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Thinking about Entry Level CCD


Al.Grant
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I currently have a non-modified Canon EOS400D (with CLS clip filter) and a Philips SPC900 modified webcam, but have found myself looking at entry level ccd imaging cameras and trying to decide which way to go.

 

Of course I could stick with the DLSR and that wouldn't be too much of an issue other than that little voice in my head that says getting one would be a good idea ;) .  I've tried to ignore it, but it keeps telling me that an entry level ccd be a better option (in cost if not performance) than getting my 400d modified or a new modified dslr with live view (something lacking on the 400d)

 

I know that if in the future I want to go deeper, darker, cooler  then I'll need a decent guide camera, so any ccd imager I get now must be able to be used as a guider in the future.

 

Any camera I get would be used with my Vixen VC200L f9, although I may get the focal reducer to take it down to f6.4.

 

I've been looking at the 'Orion StarShoot G3 Deep Space Imaging Camera' - the mono version.  Any body know how it compares to an non-modified DSLR? 
http://www.scsastro.co.uk/catalogue/orion-starshoot-g3-deep-space-color-imaging-camera-53082.htm

 

It has some in built cooling and a 1/2"  chip, res  752 x 582, pixel size 8.6 x 8.3 microns. 

 

 

I had considered a couple of the 'all-in-one' / 'multi-purpose' cameras like the ZWO ASI120MC, Atik Titan & QHY IMGOH but not sure they'd be my best option (my Vixen VC200L is better suited to deep sky), however they do look interesting and in some cases can be put to use as 'all sky' cameras as well as a guider, so i've not actually ruled them out  (the ASI120MC being of most interest)

 

Another option is to just wait and see if there are any deals at the International Astronomy Show (the last one cost me dearly!!) and look at something like the Atik 420L   http://www.firstlightoptics.com/atik-cameras/atik-420l-ccd-camera.html

 

 

Any thought, suggestion or better options welcome!

 

 

 

Thanks

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not seen that one so I cannot say but the price seems to say something about it.


 


Atik cameras are usually the first port of call for a starter, i am sure there is an Atik user on here :D.... most have the 314 I think


 


I can only speak for the larger chips.


 


 


Sheila


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You probably need to differentiate planetary cameras from deep sky cameras; the zwo is a planetary camera and would likely be too noisy (and not sensitive enough) for deep sky work.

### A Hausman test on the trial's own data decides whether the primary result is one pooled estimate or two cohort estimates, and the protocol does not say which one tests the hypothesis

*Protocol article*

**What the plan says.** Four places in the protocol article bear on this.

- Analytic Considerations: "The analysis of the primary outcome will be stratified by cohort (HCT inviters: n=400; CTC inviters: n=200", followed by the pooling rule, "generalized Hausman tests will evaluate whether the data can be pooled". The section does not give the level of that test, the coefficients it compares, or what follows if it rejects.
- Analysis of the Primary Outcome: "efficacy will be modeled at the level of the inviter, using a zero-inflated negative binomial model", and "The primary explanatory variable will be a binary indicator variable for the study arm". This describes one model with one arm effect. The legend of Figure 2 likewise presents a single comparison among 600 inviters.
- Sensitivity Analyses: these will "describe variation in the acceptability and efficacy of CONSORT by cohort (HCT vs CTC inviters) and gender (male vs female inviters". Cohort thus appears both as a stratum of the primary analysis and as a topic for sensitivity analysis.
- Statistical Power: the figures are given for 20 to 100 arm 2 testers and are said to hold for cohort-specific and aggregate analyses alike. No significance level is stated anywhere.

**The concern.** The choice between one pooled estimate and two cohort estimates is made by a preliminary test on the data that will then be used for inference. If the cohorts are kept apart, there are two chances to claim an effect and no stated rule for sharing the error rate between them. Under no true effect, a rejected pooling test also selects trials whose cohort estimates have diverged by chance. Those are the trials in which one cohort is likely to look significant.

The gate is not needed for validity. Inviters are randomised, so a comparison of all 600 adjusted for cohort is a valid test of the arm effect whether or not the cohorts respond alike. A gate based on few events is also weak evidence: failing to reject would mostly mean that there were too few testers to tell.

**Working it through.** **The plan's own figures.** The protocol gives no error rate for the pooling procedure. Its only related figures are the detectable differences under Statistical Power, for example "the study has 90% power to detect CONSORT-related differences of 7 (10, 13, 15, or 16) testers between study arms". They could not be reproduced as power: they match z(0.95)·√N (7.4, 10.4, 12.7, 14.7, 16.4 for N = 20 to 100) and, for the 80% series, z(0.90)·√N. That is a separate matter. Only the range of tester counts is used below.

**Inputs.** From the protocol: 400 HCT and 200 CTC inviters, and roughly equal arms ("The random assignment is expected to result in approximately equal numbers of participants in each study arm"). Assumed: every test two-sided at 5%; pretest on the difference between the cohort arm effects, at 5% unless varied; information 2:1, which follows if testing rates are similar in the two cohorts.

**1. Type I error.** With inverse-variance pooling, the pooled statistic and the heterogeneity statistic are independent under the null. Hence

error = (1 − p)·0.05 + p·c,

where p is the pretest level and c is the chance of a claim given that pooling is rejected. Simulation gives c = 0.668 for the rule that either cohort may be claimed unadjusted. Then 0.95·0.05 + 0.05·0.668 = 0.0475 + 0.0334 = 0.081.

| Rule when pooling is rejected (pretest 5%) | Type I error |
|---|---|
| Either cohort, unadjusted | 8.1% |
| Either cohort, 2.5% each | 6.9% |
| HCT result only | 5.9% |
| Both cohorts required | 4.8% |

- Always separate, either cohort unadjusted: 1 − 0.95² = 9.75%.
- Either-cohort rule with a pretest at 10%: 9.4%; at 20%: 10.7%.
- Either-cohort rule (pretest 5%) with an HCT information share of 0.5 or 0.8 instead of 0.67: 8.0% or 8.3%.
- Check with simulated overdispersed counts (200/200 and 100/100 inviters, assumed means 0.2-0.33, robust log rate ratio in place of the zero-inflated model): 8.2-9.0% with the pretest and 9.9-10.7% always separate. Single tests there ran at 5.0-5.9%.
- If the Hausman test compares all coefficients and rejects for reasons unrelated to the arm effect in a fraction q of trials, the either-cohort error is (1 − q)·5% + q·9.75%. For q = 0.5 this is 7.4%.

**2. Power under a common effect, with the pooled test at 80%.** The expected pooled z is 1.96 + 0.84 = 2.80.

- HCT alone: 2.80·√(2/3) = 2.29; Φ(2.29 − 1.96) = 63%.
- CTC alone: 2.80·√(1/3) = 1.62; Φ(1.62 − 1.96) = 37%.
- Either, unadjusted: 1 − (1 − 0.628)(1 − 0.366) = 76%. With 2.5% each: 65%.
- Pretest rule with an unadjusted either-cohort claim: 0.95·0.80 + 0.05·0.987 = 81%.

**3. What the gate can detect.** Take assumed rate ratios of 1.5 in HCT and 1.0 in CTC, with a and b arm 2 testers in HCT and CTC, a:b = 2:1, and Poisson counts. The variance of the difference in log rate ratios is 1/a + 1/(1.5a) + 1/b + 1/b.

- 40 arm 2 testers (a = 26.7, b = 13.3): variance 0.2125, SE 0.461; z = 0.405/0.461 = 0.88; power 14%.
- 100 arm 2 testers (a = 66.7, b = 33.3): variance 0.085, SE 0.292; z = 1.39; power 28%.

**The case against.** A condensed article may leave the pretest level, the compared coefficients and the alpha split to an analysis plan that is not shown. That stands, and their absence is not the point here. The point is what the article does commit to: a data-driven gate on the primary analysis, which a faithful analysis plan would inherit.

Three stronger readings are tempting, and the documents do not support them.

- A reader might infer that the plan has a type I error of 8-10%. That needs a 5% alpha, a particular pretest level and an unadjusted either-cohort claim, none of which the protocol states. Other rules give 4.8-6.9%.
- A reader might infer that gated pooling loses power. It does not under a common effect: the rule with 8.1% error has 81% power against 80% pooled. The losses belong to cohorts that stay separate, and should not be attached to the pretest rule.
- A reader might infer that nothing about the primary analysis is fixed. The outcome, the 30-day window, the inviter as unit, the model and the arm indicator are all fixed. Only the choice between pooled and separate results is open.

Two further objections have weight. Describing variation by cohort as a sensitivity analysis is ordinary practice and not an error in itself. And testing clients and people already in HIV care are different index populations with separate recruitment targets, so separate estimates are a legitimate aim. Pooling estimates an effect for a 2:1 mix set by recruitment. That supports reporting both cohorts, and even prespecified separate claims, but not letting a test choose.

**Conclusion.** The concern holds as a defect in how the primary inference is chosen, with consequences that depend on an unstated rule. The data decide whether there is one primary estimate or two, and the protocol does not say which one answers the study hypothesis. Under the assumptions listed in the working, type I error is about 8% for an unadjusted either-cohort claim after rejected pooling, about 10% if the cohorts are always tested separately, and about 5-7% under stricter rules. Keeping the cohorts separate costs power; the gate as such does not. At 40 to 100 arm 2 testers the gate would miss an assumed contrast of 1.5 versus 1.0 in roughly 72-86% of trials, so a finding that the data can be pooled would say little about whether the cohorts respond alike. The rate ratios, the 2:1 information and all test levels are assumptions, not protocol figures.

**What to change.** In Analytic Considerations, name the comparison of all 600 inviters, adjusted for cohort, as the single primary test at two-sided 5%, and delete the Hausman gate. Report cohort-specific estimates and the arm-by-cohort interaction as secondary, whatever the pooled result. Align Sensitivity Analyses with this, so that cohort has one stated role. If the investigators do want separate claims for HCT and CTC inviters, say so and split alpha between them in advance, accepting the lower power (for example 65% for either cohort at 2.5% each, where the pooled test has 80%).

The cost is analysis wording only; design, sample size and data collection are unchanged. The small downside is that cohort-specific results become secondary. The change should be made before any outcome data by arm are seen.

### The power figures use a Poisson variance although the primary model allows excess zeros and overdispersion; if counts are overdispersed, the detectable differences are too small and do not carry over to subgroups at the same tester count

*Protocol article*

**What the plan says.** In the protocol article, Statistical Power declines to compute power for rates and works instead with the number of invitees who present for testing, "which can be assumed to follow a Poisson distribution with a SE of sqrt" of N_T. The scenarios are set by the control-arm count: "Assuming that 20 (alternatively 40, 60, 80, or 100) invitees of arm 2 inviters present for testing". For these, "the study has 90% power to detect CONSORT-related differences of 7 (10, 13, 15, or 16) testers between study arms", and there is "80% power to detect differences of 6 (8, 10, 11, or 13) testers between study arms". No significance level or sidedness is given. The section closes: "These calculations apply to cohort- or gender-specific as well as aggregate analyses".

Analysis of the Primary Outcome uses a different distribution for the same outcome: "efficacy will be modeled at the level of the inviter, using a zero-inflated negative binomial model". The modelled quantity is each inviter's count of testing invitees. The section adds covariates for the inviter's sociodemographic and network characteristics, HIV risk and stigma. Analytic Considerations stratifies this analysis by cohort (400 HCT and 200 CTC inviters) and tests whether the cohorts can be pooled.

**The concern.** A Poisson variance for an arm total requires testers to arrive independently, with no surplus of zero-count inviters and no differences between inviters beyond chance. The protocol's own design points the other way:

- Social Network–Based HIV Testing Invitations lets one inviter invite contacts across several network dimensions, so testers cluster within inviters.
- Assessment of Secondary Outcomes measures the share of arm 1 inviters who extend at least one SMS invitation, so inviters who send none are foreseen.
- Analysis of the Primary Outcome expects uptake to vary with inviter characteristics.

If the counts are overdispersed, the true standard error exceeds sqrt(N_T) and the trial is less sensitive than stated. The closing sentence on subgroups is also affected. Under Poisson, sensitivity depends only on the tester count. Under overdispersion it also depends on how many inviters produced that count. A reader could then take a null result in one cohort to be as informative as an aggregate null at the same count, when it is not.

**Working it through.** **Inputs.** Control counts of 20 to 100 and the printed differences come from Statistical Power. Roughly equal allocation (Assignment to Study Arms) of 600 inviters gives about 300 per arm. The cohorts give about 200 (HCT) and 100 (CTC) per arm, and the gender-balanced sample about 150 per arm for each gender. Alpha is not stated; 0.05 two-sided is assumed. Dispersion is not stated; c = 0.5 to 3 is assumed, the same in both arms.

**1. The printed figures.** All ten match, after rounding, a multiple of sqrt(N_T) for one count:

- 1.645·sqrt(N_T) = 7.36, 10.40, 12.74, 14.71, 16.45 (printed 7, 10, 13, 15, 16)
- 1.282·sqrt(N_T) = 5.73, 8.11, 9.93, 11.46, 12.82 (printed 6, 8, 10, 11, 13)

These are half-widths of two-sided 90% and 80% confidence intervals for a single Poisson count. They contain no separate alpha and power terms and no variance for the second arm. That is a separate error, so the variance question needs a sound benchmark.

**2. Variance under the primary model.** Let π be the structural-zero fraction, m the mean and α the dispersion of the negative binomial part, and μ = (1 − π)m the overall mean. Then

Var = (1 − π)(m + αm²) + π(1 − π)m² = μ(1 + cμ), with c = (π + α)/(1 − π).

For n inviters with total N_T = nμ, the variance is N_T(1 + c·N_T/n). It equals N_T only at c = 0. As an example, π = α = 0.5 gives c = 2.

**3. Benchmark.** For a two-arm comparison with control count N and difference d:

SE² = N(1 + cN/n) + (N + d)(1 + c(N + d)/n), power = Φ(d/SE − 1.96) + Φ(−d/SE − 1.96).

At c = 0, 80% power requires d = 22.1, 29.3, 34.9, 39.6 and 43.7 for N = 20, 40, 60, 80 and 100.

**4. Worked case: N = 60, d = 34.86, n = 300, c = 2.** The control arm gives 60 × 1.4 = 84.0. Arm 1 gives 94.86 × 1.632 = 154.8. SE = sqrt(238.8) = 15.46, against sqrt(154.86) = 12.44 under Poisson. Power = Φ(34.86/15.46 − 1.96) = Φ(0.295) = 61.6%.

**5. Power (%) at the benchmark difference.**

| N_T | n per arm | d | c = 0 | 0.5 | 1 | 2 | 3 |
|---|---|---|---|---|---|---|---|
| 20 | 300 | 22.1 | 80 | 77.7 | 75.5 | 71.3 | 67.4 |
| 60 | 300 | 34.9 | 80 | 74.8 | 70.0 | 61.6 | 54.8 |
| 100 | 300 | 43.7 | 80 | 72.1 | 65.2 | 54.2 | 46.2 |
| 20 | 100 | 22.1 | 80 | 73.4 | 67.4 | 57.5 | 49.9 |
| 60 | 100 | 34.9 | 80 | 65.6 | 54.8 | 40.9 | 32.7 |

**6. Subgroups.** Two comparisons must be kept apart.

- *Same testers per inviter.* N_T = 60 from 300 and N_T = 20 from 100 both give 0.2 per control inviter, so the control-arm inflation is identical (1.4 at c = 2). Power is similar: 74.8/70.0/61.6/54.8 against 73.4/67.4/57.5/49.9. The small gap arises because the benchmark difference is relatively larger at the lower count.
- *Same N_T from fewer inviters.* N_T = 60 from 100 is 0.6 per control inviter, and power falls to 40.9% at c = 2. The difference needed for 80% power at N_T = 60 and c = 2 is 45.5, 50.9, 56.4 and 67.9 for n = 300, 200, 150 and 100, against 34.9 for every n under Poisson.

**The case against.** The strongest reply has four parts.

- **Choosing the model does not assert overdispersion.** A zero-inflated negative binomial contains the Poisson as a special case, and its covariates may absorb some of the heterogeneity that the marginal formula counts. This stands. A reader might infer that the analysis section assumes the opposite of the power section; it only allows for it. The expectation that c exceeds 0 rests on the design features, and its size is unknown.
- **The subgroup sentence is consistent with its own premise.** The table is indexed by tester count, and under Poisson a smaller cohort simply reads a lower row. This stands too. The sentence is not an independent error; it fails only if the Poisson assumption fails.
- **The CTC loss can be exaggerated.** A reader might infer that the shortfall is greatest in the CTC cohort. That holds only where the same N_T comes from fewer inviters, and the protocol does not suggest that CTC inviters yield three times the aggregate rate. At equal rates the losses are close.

Jd

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The camera would be an improvement over the DSLR but with your scope you would find the target list is small unless you are planning on doing mosaics.


I had an ATIK 16ic with the same size sensor, great camera, nice learning experience, but I quickly found the need to get a bigger chip.


I used the 16ic with my 200p at 1000mm focal length.


Handy calculator here -  http://www.12dstring.me.uk/fov.htm


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i have an atik titan, great little cameras but chipo could be bigger but then you have to pay more of course, i`ve used it as a guide camera more than an imaging camera, mainly because it`s fair easier to get a result with a canon dlsr than with a mono ccd with a smaller field of view, filter wheels and filters will add another couple of hundred pounds to the cost of a mono ccd camera also. atik titan makes a very good guide camera but i`m sure i could do as good giuding with something cheaper.


have you thought about a modded 1100d ? £260 of astro buy and sell, to me that`s a real bargain and better results than your unmodded 400d, a second hand atik titan will costs £300 plus.


it gives you a head ache weighing it all up.


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Guest Hairycamel

I'd also throw the QHY8L into the mix. Very reasonably priced (from about £550 secondhand), but a bigger chip than the 314 and will be better with your Vixen because of it. It's a one shot colour camera so great to cut your teeth on without the additional expense of filters and a wheel etc.


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Thanks for the replies....